Let this be the year that self-publishing serves readers as much as it serves writers.

How can it serve readers?

Here’s a few ways (and use the comments to add your own):

Treat Readers Like Customers And Clients

One thing that traditional publishing offers authors is a thing most don’t realize: a buffer. Formatting error? Not the author’s fault! Weird marketing? Not the author’s fault! Ugly cover? Not the author’s fault!

To a publisher, a reader is a customer. To a writer, the reader represents audience.

Ah, but in this situation, the writer hath become a publisher, like some kind of literary Transformer (cue crunchy transforming noise), which means the buffer is gone and the excuses are cast to the wind like so much dried semen flower pollen.

Writers will self-publish best when they embrace the mind-set that readers are no longer just readers: they are a customer and client base. You’re not freelancing for a magazine, now: you’re freelancing for the greater body of readership, and that means trying to please and appease however you — and they — see fit.

Put Together A Good-Looking Book

I’ll totally admit that self-publishing has come really far. Doesn’t change the fact that a surprising number of self-published books still maintain as much aesthetic value as me rolling around in hot garbage and then splatting my pale, waste-besmirched body on an empty canvas. Also doesn’t change the fact that many are deeply riddled with errors — not a couple here and there born of formatting problems but errors born of writers who wouldn’t know what they were doing if you broke their noses with a copy of Strunk & White.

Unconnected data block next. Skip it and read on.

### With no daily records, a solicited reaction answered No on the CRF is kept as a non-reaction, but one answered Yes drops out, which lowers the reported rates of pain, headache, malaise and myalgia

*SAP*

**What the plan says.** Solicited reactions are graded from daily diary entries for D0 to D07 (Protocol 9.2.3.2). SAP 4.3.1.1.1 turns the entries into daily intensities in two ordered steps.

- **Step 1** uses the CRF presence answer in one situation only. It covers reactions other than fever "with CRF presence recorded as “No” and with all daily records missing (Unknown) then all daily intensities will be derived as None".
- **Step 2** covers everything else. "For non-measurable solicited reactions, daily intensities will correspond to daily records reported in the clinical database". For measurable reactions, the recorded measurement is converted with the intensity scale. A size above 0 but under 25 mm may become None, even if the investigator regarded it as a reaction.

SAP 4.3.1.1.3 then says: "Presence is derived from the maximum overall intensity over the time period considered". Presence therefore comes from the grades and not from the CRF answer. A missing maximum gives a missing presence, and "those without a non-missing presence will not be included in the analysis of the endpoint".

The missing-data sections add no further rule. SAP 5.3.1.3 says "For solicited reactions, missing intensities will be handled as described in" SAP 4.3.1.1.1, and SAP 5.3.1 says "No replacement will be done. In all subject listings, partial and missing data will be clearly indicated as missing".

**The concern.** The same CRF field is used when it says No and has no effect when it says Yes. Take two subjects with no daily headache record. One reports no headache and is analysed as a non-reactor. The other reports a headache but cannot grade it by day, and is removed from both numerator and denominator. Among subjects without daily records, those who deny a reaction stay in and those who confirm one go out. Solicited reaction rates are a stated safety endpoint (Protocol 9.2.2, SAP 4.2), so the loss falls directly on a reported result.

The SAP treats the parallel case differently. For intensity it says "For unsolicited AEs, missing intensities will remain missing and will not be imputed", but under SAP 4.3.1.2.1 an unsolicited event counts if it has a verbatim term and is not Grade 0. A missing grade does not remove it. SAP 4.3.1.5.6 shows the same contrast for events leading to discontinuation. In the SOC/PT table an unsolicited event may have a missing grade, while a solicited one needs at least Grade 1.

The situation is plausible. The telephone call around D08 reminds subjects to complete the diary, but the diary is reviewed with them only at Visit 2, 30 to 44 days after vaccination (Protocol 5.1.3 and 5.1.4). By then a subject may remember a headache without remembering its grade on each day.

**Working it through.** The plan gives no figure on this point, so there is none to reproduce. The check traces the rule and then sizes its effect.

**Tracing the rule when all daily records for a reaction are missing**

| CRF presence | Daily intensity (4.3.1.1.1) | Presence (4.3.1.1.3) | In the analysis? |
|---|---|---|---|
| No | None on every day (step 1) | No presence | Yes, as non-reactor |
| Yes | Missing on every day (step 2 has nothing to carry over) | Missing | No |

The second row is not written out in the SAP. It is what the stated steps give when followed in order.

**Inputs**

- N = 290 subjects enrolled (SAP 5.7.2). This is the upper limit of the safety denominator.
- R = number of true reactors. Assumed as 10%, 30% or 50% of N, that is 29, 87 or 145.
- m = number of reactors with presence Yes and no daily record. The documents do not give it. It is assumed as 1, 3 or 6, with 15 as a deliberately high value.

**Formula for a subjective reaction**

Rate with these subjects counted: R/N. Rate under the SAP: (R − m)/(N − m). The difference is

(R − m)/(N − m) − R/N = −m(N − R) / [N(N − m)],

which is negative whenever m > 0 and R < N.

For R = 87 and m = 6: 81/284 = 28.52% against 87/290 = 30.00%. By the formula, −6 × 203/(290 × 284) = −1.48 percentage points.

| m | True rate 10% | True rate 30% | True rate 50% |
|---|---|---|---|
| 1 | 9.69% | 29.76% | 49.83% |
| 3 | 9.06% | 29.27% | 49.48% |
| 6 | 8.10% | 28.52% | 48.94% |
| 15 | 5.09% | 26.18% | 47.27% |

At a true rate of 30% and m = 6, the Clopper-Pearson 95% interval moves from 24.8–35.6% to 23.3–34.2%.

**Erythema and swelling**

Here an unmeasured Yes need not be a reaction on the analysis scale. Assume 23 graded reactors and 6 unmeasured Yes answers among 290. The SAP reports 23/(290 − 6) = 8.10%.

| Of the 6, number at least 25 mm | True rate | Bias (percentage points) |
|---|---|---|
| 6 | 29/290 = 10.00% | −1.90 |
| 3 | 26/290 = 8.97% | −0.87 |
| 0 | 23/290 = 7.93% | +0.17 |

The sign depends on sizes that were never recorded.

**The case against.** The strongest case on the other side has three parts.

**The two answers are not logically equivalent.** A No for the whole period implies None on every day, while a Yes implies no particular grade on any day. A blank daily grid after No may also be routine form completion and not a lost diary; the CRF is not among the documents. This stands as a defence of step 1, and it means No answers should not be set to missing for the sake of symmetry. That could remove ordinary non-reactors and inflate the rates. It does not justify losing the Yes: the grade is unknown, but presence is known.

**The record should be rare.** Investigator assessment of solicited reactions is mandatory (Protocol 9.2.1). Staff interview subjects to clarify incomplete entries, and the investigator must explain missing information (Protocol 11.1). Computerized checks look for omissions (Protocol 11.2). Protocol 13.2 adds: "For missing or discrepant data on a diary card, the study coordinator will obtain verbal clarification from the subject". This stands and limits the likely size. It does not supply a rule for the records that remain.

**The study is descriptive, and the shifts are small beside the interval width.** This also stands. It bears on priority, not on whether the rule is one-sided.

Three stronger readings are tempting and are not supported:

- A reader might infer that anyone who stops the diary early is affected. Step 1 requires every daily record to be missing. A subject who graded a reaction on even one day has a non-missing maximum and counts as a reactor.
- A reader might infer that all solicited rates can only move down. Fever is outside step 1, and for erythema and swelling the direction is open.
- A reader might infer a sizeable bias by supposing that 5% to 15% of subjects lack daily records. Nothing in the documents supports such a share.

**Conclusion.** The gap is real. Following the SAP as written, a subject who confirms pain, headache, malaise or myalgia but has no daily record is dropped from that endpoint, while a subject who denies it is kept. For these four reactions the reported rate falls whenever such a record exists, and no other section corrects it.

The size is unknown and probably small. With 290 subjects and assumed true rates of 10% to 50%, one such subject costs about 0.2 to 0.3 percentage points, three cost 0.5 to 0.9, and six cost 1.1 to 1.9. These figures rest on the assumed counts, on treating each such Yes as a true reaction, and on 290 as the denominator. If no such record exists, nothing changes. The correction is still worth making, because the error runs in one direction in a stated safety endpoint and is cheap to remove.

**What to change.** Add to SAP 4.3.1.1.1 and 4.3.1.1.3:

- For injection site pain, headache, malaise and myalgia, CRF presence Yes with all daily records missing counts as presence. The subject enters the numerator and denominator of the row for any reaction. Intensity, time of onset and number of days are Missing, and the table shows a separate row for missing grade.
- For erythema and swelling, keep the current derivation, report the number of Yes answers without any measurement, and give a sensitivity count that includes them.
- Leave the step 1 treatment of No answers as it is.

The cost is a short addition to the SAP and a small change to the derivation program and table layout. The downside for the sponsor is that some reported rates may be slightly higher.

(And stop redirecting. If any of you are about to type into the comment box, “But traditionally-published books have errors too!” then I will tie you down and give you an Angry Crayfish enema. That’s not an excuse. Getting into a slapfight on the playground doesn’t become magically okay because those kids got into a slapfight, too. One crime does not make equivalent crimes suddenly acceptable.)

Get a cover that doesn’t look like a warty dick. Find a strong editor. Train yourself to be a better writer after every book — grow, excel, learn your fucking trade you fucking animals.

Ooh, sorry. I think I was snapping into Alec Baldwin mode, there.